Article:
A Condensed Field Guide to Cuckoo Birds of the Mind:
Reason Abuse in Public Debte

by John de Pillis (2 June 1996, Riverside, Press Enterprise)

In spite of ever more frequent calls to improve the quality of public debate (especially as the elections near)' examples of Reason Abuse still abound. There are well-used tricks that deprive us of healthy debate as surely as the invading parasitic Cuckoo deprives smaller birds of their rightful resources. Here is an abbreviated catalog of some Cuckoo birds of the mind which fly the skies of public debate:

(1) The Mind-Reading/Motive Analysis Cuckoo:
This bird of counterfeit logic displaces solid analysis with mind-reading and hunches. Here are two examples taken from both the political right and left.

Example on the left: An AP news story dated April 18 describes University of California Regent Ward Connerly's support of the California Civil Rights Initiative (CCRI). Connerly states that the CCRI is not anti-affirmative action. In fact, Its wording does not even use the term. In opposing Connerly's support of CCRI, Kathy Spillar, representing the No on CCRI Campaign, is quoted as saying, "The reason they don't want [affirmative action] in the language is that affirmative action is popular. They want to use deception to trick people into voting against something they support." (How does she know what Connerly wants or doesn't want?)

Example on the right: Cal Thomas, in his Press Enterprise column of April 26, criticizes the book "Combat Twelve Years in the U.S. Senate" by Warren Rudman. Thomas states, ". . . Rudman cared more about what Democrats thought of him than about promoting principle." (How does he know what Rudman's heart is caring about?)

Fortunately, the phantoms of mind-reading, guessing and motive analysis, all of which pose as fact, have some obvious markings: Look for phrases like ``he wants,,' "she feels" or "he thinks." The interesting point is this: Even if the motive analysis is correct, the listener is rarely told why the adversary's point of view is in dispute. Meaningful discussion of merit or demerit is successfully displaced by hunch and emotion.

(2) The Shameless-Denial-of-Reality Cuckoo:
Example: This don't-confuse-me-with-facts strategy was seen during the April 12 airing of ABC-TV's magazine program, 20/20. John Stossel was interviewing a leader of a boycott against Liz Claiborne. The basis for the boycott was the claim that Liz Claiborne herself, on Oprah Winfrey's show, had made insulting and disparaging remarks about black customers. When Stossel told her that Liz Claiborne had never been a guest on Oprah, and that Oprah never heard such a comment, the boycott leader responded by saying the boycott would continue nevertheless, ". . . because in all fiction there is always some truth.." (Reality denied).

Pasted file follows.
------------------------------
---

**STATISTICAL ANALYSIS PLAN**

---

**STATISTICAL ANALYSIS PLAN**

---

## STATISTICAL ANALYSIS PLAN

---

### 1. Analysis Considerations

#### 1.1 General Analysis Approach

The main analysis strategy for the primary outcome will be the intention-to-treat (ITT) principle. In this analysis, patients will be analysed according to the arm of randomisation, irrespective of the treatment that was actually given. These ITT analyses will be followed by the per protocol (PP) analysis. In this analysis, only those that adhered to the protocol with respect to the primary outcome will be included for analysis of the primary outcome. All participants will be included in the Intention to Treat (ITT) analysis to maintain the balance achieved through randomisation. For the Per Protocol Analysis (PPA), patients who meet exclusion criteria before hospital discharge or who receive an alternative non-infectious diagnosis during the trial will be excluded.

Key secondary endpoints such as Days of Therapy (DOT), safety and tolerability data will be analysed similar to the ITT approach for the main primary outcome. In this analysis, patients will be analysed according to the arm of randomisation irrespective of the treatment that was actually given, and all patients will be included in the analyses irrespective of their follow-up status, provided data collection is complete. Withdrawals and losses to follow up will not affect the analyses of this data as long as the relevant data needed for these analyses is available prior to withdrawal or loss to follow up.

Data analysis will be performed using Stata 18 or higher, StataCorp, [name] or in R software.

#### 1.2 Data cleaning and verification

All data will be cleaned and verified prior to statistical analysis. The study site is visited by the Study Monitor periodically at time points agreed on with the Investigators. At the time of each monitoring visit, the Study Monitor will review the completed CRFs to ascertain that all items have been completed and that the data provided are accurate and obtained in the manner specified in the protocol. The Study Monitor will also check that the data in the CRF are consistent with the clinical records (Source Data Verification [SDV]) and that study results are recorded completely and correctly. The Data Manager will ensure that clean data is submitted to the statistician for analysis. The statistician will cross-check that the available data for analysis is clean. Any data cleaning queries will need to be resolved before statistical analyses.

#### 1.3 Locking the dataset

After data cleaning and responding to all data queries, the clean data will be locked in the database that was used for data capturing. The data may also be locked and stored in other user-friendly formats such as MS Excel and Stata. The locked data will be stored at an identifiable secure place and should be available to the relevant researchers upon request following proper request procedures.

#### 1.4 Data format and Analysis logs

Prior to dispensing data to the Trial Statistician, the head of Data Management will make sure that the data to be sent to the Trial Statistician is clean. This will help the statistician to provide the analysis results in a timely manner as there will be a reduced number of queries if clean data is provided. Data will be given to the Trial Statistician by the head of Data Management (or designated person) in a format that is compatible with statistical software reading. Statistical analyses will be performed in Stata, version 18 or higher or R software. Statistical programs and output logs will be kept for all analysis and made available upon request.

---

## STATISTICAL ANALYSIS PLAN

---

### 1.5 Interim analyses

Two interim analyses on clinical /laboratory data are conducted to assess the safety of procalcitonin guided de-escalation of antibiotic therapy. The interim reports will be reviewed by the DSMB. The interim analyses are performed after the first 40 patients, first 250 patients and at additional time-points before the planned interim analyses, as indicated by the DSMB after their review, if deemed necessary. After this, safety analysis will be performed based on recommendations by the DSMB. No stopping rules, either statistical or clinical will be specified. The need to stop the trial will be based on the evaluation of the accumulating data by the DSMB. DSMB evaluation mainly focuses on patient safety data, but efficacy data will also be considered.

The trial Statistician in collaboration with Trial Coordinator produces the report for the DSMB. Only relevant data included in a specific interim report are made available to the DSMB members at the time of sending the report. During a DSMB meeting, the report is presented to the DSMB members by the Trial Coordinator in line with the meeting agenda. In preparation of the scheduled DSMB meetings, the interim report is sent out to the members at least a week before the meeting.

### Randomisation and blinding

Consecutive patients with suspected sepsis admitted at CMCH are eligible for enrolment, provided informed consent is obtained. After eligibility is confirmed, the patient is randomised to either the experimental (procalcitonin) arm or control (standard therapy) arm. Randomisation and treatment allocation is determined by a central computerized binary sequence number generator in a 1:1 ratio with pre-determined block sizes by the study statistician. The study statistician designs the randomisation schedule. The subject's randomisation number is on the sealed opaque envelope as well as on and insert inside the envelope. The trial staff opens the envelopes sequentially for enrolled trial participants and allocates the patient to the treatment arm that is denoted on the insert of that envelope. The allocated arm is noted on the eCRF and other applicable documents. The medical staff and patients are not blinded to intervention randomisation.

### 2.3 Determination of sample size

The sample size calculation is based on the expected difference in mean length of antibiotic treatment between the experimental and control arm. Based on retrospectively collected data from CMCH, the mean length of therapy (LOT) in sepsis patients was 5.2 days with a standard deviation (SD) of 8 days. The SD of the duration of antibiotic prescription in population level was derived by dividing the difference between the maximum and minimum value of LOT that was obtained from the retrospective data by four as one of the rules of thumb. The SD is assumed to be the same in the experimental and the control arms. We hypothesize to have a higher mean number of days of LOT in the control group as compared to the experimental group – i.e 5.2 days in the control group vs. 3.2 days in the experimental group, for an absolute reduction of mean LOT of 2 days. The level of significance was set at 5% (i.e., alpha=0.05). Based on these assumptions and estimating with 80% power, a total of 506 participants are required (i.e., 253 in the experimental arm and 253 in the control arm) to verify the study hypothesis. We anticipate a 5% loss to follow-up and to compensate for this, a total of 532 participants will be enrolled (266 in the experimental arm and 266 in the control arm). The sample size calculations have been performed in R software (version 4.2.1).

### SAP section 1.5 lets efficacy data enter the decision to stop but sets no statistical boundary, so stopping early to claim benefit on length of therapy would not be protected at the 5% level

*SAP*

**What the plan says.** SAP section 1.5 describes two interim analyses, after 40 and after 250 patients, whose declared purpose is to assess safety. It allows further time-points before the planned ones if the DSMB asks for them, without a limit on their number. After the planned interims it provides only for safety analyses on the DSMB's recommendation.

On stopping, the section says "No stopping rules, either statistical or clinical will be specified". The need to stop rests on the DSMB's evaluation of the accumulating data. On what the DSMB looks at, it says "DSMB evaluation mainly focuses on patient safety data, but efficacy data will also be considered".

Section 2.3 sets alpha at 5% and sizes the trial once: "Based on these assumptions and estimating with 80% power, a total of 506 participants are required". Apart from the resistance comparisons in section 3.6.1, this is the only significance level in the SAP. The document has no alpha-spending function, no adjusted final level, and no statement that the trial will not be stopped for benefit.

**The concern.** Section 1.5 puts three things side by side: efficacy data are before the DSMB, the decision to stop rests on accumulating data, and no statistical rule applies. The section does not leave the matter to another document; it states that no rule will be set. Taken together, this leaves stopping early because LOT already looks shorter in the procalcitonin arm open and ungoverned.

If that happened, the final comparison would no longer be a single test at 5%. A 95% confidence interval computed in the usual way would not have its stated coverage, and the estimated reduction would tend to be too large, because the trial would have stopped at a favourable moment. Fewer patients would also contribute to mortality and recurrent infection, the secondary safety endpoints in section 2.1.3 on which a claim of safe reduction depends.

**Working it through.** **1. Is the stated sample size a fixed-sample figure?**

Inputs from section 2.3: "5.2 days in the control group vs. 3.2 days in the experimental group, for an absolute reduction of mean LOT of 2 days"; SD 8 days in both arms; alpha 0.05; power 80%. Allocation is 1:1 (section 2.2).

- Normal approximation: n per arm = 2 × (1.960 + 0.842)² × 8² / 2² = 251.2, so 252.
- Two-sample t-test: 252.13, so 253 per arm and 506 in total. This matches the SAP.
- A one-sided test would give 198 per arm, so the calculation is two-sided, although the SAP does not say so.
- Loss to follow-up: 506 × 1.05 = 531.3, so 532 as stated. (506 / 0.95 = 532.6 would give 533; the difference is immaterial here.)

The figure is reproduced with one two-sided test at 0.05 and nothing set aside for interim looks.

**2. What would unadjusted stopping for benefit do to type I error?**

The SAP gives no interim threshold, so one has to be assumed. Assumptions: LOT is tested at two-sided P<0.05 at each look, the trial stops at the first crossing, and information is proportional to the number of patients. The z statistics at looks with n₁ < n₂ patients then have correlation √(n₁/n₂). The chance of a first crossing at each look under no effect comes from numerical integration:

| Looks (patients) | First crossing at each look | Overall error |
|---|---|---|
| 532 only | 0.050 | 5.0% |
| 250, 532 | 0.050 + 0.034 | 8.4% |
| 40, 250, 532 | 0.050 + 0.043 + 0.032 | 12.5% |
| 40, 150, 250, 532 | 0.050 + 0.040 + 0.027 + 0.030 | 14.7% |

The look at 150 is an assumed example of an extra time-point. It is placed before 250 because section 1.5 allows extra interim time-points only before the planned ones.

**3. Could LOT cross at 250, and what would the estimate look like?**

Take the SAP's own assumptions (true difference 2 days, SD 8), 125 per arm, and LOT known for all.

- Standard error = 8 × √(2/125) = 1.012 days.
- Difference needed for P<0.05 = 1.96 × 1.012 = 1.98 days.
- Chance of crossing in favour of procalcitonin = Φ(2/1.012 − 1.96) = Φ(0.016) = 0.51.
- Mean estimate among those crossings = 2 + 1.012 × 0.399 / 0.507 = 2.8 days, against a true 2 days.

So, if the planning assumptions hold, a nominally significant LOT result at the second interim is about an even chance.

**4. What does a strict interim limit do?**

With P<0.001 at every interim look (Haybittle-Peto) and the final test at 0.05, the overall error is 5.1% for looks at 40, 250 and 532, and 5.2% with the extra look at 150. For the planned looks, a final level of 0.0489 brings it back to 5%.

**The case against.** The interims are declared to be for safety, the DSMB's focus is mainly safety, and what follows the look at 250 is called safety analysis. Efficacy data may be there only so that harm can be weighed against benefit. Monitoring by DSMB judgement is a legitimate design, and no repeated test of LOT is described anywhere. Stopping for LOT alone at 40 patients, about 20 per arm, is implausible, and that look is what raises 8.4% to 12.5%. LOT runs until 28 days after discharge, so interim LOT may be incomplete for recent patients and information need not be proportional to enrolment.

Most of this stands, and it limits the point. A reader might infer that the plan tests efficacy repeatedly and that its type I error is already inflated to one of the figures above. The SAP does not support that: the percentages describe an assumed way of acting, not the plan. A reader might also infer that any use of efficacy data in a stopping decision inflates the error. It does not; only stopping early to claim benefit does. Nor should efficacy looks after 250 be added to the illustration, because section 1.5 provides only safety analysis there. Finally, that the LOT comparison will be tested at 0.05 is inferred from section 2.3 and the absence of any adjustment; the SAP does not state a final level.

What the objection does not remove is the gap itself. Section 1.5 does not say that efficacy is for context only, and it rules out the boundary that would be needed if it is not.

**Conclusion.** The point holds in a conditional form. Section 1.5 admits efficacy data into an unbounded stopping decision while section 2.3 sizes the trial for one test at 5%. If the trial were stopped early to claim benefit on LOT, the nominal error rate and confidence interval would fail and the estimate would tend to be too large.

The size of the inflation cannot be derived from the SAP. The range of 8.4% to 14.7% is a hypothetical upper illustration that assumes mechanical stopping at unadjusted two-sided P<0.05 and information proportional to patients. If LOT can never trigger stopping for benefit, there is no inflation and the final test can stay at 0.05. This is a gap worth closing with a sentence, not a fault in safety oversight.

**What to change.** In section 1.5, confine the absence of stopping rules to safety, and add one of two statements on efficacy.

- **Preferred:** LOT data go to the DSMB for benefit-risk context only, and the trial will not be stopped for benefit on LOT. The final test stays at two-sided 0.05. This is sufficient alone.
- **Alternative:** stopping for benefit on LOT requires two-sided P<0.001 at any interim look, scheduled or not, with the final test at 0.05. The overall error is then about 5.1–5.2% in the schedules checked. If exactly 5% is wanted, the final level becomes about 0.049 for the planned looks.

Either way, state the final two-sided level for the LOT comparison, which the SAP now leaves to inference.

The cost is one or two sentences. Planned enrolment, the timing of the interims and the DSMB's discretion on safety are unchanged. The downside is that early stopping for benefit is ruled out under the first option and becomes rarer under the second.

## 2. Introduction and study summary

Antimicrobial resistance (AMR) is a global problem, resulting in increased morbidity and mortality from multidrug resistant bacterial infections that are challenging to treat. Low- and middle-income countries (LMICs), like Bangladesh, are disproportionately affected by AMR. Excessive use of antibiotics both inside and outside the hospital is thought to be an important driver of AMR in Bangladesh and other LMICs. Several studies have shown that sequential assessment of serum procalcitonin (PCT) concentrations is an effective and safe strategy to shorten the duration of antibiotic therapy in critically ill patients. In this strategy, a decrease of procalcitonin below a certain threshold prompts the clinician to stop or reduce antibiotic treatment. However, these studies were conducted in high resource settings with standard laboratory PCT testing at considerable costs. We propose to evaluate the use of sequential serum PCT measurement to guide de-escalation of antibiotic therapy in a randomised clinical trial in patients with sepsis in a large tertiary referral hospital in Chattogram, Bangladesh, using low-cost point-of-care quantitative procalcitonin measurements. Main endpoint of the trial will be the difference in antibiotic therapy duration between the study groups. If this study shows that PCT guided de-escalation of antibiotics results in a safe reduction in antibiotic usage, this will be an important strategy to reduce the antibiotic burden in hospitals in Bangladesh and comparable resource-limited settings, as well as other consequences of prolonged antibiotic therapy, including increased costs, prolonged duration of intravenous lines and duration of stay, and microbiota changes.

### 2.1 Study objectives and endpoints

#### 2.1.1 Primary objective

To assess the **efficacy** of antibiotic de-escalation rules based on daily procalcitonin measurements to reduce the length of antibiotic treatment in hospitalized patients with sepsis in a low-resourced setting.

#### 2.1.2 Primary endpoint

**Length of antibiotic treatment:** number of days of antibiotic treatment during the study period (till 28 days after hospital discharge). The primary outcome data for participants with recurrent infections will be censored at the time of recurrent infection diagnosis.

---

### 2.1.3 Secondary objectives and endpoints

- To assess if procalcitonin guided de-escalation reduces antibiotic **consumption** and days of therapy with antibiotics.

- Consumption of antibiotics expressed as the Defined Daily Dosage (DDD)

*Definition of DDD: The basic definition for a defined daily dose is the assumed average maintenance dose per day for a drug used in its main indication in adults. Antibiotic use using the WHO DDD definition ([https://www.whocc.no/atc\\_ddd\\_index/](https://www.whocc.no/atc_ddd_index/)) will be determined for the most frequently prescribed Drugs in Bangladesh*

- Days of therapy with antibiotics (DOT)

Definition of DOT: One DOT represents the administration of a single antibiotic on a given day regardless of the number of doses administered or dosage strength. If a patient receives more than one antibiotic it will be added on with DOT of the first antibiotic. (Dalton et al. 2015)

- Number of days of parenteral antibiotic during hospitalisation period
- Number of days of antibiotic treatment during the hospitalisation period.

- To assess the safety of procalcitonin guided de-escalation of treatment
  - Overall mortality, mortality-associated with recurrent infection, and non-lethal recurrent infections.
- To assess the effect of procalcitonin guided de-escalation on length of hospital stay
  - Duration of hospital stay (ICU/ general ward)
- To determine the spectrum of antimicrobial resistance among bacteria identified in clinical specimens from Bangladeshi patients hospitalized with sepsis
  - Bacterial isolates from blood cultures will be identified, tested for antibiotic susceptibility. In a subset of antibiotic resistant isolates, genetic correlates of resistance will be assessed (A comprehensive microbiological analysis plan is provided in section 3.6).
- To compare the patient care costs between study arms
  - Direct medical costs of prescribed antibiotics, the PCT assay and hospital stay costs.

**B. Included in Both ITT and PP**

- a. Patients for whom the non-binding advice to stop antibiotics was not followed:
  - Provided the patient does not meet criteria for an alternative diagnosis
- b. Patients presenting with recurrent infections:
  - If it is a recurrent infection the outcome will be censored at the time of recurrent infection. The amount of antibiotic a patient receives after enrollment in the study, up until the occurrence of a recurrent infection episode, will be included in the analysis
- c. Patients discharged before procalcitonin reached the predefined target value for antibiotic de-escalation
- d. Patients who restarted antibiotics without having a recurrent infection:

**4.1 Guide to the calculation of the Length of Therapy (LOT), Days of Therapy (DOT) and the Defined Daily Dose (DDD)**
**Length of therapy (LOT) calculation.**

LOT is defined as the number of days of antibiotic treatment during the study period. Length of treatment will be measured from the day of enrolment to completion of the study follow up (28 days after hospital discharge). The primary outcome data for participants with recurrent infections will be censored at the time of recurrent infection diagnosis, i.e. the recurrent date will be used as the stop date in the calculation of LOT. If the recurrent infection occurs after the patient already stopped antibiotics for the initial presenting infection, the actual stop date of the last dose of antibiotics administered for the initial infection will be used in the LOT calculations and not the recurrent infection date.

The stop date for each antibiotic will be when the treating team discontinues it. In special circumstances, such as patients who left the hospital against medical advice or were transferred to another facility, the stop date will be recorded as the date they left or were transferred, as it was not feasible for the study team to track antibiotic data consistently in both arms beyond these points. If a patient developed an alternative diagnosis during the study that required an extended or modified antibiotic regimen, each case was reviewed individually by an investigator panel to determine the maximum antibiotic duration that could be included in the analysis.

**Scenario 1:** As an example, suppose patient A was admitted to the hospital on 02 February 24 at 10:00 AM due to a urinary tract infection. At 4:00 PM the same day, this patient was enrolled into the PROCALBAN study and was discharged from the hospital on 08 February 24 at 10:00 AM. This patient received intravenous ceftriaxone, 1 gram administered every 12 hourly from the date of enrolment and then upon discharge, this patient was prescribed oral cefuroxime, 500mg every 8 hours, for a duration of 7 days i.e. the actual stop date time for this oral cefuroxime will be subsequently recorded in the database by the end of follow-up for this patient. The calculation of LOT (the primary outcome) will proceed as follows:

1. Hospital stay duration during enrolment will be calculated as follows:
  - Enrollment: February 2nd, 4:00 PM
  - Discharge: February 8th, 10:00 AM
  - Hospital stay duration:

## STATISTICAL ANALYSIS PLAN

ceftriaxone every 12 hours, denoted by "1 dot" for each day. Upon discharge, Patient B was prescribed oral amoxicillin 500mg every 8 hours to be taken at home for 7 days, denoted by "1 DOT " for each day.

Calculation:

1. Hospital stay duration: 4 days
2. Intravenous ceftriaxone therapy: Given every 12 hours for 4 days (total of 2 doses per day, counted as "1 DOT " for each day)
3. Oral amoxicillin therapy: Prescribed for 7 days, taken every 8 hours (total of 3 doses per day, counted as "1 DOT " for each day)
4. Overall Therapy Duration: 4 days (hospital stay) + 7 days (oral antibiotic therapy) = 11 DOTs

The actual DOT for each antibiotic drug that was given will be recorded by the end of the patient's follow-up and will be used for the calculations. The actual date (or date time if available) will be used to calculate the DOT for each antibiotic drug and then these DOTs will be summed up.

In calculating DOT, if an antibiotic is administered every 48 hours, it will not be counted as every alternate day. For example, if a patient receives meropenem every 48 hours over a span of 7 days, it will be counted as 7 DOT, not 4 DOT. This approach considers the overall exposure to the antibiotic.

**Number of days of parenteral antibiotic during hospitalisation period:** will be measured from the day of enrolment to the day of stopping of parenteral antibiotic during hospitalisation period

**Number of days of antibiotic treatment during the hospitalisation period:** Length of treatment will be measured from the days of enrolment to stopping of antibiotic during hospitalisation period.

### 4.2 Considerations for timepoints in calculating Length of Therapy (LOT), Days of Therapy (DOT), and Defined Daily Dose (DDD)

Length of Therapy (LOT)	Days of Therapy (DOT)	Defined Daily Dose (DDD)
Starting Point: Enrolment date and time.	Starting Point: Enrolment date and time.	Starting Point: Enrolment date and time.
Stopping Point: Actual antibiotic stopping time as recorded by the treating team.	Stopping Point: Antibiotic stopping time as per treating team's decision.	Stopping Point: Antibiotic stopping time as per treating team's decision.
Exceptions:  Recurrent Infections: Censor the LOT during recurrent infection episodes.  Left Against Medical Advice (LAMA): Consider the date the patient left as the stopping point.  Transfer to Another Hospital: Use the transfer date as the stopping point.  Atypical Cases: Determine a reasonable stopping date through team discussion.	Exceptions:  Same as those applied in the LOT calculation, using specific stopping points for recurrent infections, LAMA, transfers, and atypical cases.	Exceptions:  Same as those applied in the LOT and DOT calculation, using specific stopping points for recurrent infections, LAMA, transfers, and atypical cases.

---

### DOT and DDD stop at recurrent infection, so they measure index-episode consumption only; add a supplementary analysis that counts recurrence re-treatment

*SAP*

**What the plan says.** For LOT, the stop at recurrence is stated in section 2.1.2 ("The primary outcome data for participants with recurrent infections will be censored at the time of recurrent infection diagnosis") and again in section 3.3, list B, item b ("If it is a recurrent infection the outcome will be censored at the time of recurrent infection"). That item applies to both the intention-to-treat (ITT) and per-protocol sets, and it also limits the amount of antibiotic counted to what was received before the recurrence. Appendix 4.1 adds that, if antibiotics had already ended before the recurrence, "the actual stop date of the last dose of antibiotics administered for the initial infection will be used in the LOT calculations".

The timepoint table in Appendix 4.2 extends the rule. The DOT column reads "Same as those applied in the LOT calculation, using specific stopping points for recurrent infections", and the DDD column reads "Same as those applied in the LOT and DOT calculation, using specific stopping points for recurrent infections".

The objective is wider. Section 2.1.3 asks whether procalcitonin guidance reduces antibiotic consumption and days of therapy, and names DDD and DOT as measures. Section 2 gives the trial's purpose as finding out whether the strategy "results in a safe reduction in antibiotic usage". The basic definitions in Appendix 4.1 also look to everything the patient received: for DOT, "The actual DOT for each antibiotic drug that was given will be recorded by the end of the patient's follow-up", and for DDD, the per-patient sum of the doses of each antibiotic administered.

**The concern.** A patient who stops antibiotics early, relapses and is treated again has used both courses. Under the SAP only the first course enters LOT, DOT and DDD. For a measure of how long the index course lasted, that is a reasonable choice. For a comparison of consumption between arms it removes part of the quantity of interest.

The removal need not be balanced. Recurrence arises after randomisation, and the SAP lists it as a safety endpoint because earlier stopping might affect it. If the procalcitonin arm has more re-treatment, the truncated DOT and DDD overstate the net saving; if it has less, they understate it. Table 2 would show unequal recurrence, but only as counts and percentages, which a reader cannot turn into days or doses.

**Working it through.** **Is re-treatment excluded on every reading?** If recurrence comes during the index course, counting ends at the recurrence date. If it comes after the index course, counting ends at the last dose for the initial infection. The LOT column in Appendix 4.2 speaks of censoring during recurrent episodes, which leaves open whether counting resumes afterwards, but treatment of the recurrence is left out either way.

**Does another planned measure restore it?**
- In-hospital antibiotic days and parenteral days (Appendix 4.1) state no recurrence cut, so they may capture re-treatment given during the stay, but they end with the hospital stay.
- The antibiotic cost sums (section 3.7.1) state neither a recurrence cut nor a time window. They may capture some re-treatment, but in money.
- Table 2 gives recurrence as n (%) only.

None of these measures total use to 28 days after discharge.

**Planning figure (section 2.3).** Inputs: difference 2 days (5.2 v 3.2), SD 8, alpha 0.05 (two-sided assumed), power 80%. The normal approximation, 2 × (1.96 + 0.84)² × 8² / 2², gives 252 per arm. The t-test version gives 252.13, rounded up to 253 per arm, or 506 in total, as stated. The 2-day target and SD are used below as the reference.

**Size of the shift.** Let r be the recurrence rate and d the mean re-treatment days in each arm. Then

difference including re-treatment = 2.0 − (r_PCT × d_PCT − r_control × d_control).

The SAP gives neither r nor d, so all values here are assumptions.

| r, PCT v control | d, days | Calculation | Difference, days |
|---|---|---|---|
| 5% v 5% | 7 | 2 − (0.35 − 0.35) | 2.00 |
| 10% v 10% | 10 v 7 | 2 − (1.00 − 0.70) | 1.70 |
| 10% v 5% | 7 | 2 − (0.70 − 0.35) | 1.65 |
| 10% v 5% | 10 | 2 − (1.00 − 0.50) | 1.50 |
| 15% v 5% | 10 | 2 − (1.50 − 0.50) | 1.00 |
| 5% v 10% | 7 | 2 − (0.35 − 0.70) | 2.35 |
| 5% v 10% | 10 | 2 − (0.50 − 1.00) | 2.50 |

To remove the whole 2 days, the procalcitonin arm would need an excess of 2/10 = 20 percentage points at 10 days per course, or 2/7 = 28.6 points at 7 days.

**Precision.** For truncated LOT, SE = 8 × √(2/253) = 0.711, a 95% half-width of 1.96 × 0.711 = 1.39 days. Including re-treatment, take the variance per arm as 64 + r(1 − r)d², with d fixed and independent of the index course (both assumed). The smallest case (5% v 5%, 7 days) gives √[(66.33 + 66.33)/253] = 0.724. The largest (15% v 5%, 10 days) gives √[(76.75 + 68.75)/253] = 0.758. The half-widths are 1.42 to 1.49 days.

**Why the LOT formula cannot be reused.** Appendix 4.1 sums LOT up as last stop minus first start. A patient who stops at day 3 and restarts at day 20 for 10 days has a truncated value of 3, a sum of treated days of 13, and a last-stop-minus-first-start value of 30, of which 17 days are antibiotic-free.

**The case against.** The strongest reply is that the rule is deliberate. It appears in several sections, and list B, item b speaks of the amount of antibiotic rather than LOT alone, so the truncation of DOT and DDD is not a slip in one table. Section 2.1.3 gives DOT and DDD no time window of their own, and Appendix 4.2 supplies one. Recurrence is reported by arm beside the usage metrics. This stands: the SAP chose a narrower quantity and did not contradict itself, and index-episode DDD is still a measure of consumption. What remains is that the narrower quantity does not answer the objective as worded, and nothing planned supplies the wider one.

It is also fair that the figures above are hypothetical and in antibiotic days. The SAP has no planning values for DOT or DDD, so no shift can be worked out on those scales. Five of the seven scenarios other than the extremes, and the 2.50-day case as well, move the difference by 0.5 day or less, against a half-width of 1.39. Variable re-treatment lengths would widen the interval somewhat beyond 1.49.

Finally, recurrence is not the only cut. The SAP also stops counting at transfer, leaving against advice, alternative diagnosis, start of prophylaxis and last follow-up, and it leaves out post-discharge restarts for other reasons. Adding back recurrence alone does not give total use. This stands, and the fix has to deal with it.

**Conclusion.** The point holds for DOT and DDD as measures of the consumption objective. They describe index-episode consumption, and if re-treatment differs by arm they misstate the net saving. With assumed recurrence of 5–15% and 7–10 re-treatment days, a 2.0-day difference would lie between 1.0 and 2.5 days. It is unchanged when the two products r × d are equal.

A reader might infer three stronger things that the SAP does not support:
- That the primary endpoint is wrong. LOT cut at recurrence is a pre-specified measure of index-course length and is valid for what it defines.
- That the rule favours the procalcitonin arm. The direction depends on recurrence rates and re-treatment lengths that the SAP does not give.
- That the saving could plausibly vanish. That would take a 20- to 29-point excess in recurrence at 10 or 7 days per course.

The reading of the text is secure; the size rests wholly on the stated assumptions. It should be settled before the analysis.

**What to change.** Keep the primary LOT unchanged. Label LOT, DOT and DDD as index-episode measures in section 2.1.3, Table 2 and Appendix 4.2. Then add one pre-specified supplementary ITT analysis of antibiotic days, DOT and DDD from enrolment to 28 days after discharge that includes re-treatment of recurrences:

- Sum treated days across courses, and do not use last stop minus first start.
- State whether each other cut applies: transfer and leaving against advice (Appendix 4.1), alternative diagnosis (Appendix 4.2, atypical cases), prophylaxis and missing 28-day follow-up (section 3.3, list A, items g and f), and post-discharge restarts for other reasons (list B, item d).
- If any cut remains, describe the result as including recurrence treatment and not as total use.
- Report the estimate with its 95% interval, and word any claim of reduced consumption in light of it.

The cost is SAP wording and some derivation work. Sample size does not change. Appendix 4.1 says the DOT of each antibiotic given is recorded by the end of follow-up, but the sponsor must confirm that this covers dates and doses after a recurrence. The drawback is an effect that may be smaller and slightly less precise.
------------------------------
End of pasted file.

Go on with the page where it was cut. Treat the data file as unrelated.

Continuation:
(3) The "Necessary"-Equals-Sufficient" Cuckoo: A very simple trick that can easily derail serious debate. Example: How often have you heard an exchange like this? Charlie: "Spending money is necessary to solve this problem." Harry: "Charlie is wrong when he claims that throwing money at the problem is sufficient to solve it."

Charlie has said that money is necessary. Harry distorts this when he quotes Charlie as saying that money is sufficient. Necessary and sufficient are logically different but they are too often presented as if they were equivalent.

Incidentally, this exchange between Charlie and Harry illustrates another technique of Reason Abuse --- use of the unreliable C-to-to-A information delivery system.

(4) The C-tells-B-what-A-is-Saying Cuckoo:
Example: This bird of false assurance can be seen when politician (C) tells you (B) what opponent (A) means or says. (Would you believe everything Chrysler Corporation tells you about the Ford Motor Company? Accuracy is often a casualty when someone graciously explains the beliefs of an opponent.

This is not to say that comments about a third party are forbidden! It's just that until you hear from third party (A), the C-to-B-to-A information delivery system is just plain unreliable.

(5) The Personal-Attack Cuckoo:
This kill-the-messenger (or, ad hominem) bird of Reason Abuse can be recognized by statements like, "Anyone who believes (such and such) is a moron." You can see how discussion of the issue is displaced by discussion of the adversary's qualifications as a moron.

(6) The Confuse-Means-With-Ends Cuclkoo:
This bird of deception substitutes tactics for analysis of issues, a phenomenon practiced too often by radio and TV news "analysts." Questions on tactics like, "How will you win?" (means) have a corrosive effect on debate whenever they replace basic questions like, "What are your objectives?" (ends).

Example: In the February 1996 issue of Atlantic Monthly, James Fallows quotes Sen. Bill Bradley who is commenting to Judy Woodruff on this very point "Let's stop talking," Bradley says, ``about who will win what race and start responding to one another's ideas." As soon as he finished, Judy Woodruff asked bradley, "Do you want to run for president?"

Now, why all this fuss about a little sloppy thinking? Simply put, today's problems urgently demand solutions. Solutions must be hammered out on the anvil of discourse. Discourse must be annealed with honesty, clear thinking and a sense of moral good- -- qualities we cannot cede to values that celebrate deception, diversion, and fashion. For this reason, we must be able to recognize the markings of these counterfeit ideas --- these Cuckoo birds of the mind and soul.

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